commandlinefu.com is the place to record those command-line gems that you return to again and again.
Delete that bloated snippets file you've been using and share your personal repository with the world. That way others can gain from your CLI wisdom and you from theirs too. All commands can be commented on, discussed and voted up or down.
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First-time OpenID users will be automatically assigned a username which can be changed after signing in.
Every new command is wrapped in a tweet and posted to Twitter. Following the stream is a great way of staying abreast of the latest commands. For the more discerning, there are Twitter accounts for commands that get a minimum of 3 and 10 votes - that way only the great commands get tweeted.
Use your favourite RSS aggregator to stay in touch with the latest commands. There are feeds mirroring the 3 Twitter streams as well as for virtually every other subset (users, tags, functions,…):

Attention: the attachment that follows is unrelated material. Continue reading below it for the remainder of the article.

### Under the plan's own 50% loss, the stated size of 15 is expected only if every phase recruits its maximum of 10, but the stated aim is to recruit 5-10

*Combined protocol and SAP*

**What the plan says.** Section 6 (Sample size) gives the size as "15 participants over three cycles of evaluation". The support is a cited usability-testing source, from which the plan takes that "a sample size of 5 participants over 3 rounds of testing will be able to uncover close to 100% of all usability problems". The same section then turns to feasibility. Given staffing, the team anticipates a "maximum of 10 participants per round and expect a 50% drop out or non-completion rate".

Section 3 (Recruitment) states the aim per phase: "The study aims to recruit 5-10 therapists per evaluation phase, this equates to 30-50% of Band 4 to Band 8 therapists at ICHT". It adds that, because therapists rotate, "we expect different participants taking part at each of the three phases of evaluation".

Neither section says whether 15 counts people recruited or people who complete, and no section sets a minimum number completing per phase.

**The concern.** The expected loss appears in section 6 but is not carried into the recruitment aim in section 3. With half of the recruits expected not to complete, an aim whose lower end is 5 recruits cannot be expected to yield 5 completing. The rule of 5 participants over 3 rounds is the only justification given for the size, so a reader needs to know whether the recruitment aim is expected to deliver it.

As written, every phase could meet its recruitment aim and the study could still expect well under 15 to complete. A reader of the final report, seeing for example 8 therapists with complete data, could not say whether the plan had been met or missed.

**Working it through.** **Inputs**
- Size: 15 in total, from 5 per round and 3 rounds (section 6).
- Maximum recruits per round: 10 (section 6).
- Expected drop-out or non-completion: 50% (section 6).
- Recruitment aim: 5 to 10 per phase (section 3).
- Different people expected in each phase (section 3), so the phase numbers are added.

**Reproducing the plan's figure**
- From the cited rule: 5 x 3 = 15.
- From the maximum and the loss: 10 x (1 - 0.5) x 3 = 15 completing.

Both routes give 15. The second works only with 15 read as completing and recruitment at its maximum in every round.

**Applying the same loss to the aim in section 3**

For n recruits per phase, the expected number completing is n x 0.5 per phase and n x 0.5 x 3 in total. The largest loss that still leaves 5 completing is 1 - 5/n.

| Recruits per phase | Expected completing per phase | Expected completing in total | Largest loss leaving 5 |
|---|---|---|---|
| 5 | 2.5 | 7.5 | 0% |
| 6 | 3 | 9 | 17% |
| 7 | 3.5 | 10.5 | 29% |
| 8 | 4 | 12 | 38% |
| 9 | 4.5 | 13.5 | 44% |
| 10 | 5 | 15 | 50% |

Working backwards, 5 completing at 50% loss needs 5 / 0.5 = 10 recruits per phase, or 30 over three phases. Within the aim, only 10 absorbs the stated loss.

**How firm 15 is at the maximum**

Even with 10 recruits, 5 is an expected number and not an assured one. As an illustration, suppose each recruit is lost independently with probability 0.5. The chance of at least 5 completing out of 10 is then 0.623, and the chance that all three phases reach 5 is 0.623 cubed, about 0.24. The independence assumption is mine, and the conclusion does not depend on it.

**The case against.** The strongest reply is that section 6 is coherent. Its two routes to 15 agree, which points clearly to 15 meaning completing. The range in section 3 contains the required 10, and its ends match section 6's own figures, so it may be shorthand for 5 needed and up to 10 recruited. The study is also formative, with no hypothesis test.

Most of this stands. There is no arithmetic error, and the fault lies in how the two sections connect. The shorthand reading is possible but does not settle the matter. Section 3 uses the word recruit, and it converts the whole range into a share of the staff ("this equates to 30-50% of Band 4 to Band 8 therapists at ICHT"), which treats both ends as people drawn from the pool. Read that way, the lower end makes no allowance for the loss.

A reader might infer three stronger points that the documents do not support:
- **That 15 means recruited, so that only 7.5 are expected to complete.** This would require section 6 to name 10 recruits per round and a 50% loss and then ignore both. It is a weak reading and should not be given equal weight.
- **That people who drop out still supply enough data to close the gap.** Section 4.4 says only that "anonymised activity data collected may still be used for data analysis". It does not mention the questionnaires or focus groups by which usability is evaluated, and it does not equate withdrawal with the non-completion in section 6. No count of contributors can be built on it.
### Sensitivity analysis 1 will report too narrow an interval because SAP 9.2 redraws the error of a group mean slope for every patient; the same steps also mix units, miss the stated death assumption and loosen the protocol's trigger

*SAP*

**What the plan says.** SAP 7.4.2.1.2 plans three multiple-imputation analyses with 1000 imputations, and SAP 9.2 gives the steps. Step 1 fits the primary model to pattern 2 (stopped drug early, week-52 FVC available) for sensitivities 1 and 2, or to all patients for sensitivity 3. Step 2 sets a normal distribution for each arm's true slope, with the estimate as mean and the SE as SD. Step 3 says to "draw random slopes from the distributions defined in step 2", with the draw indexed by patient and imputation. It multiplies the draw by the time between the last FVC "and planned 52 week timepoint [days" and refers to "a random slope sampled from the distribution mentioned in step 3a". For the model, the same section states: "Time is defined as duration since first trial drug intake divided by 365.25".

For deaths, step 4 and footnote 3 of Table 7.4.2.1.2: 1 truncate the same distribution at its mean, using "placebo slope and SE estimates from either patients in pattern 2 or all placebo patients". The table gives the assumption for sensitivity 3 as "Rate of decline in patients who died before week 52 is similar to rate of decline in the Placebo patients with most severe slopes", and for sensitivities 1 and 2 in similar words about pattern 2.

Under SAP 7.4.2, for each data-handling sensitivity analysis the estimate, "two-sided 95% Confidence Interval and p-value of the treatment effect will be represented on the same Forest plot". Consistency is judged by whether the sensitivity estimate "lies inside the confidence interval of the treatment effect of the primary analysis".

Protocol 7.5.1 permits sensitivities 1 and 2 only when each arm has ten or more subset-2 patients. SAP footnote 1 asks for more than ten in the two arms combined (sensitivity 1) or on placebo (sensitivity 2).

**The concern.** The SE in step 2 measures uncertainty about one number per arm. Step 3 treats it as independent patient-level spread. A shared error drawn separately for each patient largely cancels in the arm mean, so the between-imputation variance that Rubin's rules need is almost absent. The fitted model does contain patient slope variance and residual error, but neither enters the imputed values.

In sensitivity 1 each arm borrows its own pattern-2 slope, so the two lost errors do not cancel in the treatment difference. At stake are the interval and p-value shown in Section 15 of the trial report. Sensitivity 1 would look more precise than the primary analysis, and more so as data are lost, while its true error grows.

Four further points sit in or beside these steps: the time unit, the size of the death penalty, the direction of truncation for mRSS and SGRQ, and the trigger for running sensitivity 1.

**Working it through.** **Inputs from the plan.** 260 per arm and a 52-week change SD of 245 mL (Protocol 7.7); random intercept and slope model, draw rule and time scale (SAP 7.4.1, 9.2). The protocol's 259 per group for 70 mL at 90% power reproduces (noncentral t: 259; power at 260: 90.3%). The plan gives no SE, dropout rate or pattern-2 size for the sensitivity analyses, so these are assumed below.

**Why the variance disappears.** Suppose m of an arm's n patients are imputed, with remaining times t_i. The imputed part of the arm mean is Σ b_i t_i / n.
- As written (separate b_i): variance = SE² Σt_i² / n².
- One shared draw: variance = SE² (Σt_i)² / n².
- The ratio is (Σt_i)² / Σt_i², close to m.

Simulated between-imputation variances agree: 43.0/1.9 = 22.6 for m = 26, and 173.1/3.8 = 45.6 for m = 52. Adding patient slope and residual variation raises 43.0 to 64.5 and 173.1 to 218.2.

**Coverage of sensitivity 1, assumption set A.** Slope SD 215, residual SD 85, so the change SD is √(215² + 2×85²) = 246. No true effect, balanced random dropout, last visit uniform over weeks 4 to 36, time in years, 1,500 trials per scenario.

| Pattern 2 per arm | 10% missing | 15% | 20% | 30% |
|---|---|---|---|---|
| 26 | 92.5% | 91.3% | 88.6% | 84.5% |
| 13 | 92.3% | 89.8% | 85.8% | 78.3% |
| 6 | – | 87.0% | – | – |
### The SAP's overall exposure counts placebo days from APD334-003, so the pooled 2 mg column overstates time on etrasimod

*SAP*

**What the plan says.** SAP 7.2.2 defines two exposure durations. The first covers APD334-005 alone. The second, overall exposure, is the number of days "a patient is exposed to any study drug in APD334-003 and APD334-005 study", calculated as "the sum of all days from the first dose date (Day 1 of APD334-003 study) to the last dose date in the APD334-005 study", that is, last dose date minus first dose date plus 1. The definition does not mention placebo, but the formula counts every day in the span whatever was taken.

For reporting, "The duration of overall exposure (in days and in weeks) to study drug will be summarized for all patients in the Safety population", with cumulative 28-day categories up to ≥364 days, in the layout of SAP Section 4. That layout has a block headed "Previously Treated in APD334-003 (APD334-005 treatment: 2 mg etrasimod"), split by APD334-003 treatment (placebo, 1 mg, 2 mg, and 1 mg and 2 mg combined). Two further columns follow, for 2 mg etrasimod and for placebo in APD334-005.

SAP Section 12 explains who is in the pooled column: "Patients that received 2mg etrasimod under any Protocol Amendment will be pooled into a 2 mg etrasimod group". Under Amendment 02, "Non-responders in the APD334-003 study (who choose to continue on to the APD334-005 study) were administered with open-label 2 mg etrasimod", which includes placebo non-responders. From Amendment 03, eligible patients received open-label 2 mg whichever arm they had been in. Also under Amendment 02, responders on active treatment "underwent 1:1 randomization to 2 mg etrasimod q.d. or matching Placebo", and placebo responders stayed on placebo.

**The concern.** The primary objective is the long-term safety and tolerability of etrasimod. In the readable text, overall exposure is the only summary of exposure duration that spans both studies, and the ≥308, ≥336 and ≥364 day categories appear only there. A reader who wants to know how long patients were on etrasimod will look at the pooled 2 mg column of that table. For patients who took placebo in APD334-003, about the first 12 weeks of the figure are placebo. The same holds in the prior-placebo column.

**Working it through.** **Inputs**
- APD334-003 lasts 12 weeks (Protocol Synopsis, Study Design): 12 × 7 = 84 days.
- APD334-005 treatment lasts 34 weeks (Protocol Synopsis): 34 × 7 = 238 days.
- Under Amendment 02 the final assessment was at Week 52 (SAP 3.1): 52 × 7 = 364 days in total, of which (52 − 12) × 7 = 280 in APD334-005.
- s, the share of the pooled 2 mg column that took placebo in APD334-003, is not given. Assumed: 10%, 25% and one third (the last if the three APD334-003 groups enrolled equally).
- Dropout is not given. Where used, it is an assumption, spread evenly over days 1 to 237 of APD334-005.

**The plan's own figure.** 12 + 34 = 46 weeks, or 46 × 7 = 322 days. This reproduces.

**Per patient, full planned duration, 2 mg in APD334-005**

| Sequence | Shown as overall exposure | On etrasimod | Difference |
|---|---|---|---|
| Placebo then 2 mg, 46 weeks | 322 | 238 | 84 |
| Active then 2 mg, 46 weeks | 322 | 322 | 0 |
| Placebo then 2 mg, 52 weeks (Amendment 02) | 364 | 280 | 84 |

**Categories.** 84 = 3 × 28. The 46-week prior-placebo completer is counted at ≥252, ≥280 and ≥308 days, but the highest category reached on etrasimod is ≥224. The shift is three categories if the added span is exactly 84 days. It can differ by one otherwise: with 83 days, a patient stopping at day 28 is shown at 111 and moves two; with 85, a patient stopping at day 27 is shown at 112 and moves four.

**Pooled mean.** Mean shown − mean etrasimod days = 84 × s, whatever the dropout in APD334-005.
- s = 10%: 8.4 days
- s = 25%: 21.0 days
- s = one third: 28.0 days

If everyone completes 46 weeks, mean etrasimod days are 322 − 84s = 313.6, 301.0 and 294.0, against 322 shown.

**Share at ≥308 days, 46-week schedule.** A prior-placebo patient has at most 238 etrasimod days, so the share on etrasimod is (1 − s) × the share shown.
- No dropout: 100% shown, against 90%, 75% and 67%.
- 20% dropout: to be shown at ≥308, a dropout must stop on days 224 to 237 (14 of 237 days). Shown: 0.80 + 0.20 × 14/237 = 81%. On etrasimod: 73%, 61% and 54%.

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Wow, didn't really expect you to read this far down. The latest iteration of the site is in open beta. It's a gentle open beta-- not in prime-time just yet. It's being hosted over at UpGuard (link) and you are more than welcome to give it a shot. Couple things:
Replace the head -1 with head -n that is the n-th item you want to go to.
Replace the head with tail, go to the last dir you listed.
You also can change the parameters of ls.
avoid mouse abuse and the constant struggle of balancing scroll velocity ... not to mention that burning sensation in your upper right shoulder ....
You need to have mtr installed on your host.
just use build in option.
deletes to the end of the buffer
Whereas ^V is CTRL-V.
converts a dos file to unix by removing 0x13 characters
A more robust password creation utility
# Create passwords in batch
makepasswd --char=32 --count=10
# To learn more about the options you can use
So you have a web site and you've plastered your significant other's name all over it. But you broke up with them and have some new love in your life. How do you find all those instances of their name and replace them?
Quickly remove the conflicting line (key) from current users known_hosts file when there is an SSH host conflict. Very nice when you get tired of writing out full commands. Ideally you would place this into your .bash_profile
Usage: rhost [n]
Example: rhost 33 (removes line 33 from ~/.ssh/known_hosts)
Function assumes the $HOME exists, you could alternatively use "~/.ssh/known_hosts"
Mac OSX likes a space for sed -i "$1" d